, Volume 9, Issue 2, pp 189–203 | Cite as

Dendrogeomorphic reconstruction of past landslide reactivation with seasonal precision: the Bois Noir landslide, southeast French Alps

  • Jérôme Lopez Saez
  • Christophe Corona
  • Markus Stoffel
  • Laurent Astrade
  • Frédéric Berger
  • Jean-Philippe Malet
Original Paper


The purpose of this study was to reconstruct spatiotemporal patterns of past landslide reactivation in a forested area of the Barcelonnette Basin (Bois Noir landslide, Southern French Alps). Analysis of past events was based on tree ring series from 79 heavily affected Mountain pine (Pinus uncinata Mill. ex Mirb) trees growing near or next to the landslide body. Dendrogeomorphic analysis focused on the presence of compression wood and growth reductions, with the first reaction being used for a dating of past reactivations with seasonal precision. A total of 151 growth disturbances were identified in the samples representing eight different stages of reactivation of the landslide body between 1874 and 2008. The spatiotemporal accuracy of the reconstruction is confirmed by historical records from neighboring sites and by aerial photographs. The onset of compression wood formation allows identifying five stages of landslide reactivation during the dormant season or the very beginning of the growing season of trees, i.e., between early October and late May, and three stages toward the end of the growth period. Monthly rainfall data from the HISTALP database demonstrate that the rainfall during four out of the eight reactivations are characterized by summer rainfall totals (July–August) exceeding 200 mm, pointing to the important role of summer rainstorms in the triggering of events at the Bois Noir landslide body.


Dendrogeomorpholoy Landslides Growth disturbances Seasonal precision French Alps 



This research has been supported by the DENDROGLISS program, funded by the MAIF foundation and the Cemagref by the PARAMOUNT program, ‘ImProved Accessibility, Reliability and security of Alpine transport infrastructure related to MOUNTainous hazards in a changing climate’, funded by the Alpine Space Programme, European Territorial Cooperation, 2007–2013. It has also been supported by the EU-FP7 project ACQWA (project no. GOCE-20290). The authors would like to acknowledge J. Corominas and two journal reviewers whose insightful comments helped them improve an earlier version of the paper.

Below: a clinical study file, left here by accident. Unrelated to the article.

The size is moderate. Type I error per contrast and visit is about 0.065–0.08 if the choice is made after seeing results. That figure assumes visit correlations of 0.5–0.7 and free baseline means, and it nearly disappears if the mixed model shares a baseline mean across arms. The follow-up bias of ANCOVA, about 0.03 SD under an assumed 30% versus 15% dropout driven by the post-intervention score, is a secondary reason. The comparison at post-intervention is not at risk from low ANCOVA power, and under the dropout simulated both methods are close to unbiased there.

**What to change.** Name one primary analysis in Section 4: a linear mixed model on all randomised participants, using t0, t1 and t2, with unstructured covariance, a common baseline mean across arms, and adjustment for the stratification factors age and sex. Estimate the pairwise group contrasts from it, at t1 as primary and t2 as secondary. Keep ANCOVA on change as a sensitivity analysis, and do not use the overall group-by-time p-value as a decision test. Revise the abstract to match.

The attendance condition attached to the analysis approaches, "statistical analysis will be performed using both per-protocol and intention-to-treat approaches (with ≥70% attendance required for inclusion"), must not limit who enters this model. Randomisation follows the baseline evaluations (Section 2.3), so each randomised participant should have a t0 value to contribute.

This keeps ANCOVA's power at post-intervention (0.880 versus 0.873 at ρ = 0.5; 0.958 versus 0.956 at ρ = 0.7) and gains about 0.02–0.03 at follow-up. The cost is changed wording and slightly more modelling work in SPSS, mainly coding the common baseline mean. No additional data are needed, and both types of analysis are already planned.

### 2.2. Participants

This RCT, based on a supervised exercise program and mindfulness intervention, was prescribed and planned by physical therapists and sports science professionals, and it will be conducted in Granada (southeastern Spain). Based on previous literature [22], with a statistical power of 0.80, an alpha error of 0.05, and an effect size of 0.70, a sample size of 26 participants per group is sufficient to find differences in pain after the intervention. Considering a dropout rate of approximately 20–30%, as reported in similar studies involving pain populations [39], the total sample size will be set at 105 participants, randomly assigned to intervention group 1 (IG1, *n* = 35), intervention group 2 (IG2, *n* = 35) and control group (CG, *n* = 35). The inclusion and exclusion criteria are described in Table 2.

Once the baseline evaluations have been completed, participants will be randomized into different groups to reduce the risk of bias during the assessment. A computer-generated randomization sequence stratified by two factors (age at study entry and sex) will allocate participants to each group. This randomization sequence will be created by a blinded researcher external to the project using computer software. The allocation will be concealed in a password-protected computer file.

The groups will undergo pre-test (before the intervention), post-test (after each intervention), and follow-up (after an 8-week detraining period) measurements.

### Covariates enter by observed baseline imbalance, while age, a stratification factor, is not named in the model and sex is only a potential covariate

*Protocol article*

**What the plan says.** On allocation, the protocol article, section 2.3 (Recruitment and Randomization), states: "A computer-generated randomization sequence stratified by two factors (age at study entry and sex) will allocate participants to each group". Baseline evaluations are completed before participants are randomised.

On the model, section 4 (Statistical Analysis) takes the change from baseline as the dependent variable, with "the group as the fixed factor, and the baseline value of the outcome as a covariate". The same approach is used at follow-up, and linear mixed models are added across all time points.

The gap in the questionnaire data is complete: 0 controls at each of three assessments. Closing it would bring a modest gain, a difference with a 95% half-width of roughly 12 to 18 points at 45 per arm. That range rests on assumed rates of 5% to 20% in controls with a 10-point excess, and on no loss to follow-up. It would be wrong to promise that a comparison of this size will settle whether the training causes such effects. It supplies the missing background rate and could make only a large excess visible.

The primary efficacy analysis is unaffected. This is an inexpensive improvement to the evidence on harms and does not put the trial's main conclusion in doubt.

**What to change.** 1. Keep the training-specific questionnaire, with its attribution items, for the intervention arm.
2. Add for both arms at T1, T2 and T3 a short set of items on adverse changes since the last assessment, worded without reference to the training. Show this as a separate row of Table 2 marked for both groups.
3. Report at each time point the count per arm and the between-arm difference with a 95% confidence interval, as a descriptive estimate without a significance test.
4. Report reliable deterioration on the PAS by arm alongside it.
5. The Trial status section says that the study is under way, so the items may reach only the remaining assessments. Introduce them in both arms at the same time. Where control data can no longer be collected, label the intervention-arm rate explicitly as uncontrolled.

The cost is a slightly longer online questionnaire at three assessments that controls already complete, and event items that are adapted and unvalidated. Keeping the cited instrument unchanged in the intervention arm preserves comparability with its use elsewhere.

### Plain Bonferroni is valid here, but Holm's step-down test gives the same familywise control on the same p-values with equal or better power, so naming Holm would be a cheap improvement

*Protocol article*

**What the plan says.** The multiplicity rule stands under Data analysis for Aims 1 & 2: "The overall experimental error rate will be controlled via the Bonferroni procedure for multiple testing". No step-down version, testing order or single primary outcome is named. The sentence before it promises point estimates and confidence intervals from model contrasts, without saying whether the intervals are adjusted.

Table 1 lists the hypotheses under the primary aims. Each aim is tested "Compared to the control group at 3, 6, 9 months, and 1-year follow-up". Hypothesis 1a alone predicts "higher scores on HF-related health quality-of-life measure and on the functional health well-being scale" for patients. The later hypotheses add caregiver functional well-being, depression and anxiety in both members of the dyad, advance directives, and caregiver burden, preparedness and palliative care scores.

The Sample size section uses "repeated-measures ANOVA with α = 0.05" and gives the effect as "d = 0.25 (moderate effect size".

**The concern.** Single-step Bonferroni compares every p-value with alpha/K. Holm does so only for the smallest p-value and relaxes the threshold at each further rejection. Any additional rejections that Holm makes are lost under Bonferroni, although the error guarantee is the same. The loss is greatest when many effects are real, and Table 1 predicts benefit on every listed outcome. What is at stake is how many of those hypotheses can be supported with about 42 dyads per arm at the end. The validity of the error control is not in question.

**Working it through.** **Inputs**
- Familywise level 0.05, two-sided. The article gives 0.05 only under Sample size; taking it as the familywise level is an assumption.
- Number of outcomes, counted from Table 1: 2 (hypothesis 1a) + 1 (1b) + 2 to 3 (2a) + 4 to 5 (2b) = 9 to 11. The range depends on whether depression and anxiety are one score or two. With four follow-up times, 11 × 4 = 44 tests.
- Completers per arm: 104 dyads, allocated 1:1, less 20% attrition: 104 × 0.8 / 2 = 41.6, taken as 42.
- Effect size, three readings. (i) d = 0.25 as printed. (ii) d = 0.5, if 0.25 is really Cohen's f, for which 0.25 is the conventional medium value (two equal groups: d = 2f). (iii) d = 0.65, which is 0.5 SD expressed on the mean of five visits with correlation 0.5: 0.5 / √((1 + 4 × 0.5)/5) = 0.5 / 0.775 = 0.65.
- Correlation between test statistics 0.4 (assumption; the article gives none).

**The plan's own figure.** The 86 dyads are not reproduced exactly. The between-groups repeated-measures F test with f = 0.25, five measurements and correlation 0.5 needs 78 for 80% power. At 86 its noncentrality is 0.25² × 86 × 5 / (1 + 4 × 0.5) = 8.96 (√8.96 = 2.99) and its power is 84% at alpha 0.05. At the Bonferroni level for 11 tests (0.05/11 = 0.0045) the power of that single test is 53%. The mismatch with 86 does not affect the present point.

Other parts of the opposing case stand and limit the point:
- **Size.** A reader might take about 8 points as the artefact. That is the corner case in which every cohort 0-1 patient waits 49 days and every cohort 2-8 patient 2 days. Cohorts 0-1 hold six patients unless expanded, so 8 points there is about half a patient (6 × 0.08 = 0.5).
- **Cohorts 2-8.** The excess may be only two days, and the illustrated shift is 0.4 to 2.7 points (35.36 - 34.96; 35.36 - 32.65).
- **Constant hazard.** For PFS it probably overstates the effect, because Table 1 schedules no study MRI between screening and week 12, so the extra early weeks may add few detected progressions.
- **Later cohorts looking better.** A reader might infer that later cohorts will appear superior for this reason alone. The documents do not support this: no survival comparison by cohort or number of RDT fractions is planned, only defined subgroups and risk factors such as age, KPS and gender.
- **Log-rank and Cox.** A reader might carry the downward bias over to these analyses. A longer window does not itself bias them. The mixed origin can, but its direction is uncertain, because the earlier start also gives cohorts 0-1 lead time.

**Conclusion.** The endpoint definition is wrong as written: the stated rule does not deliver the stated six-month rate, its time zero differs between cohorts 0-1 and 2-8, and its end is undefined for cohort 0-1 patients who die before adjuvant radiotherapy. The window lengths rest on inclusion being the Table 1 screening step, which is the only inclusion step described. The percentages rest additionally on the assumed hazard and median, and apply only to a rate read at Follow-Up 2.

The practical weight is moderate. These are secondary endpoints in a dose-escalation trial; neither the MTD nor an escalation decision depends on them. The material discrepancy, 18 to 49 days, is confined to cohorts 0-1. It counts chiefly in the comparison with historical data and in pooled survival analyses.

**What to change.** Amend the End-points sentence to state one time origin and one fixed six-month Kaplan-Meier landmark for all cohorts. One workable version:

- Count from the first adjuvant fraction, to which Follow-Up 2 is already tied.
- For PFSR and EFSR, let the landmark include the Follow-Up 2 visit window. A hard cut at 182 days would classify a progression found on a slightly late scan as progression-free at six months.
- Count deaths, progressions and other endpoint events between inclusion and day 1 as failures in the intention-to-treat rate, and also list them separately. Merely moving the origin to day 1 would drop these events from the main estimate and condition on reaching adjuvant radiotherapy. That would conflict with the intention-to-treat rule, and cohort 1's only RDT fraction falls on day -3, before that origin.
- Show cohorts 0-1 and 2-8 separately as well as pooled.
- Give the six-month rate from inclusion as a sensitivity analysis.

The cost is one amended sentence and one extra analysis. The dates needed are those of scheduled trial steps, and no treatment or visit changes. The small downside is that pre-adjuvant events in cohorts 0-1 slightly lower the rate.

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Copyright information

© Springer-Verlag 2011

Authors and Affiliations

  • Jérôme Lopez Saez
    • 1
  • Christophe Corona
    • 1
  • Markus Stoffel
    • 2
    • 3
  • Laurent Astrade
    • 4
  • Frédéric Berger
    • 1
  • Jean-Philippe Malet
    • 5
  1. 1.Cemagref UR EMGRSaint-Martin d’ Hères CedexFrance
  2. 2.Laboratory of Dendrogeomorphology (, Institute of Geological SciencesUniversity of BernBernSwitzerland
  3. 3.Climatic Change and Climate Impacts, Institute for Environmental SciencesUniversity of GenevaCarouge-GenevaSwitzerland
  4. 4.Laboratoire EDYTEM, Bâtiment Belledonne, Campus de TechnolacUniversité de Savoie–CISMFranceFrance
  5. 5.Institut de Physique du Globe de Strasbourg, CNRS UMR 7516Université de Strasbourg/EOSTStrasbourg CedexFrance

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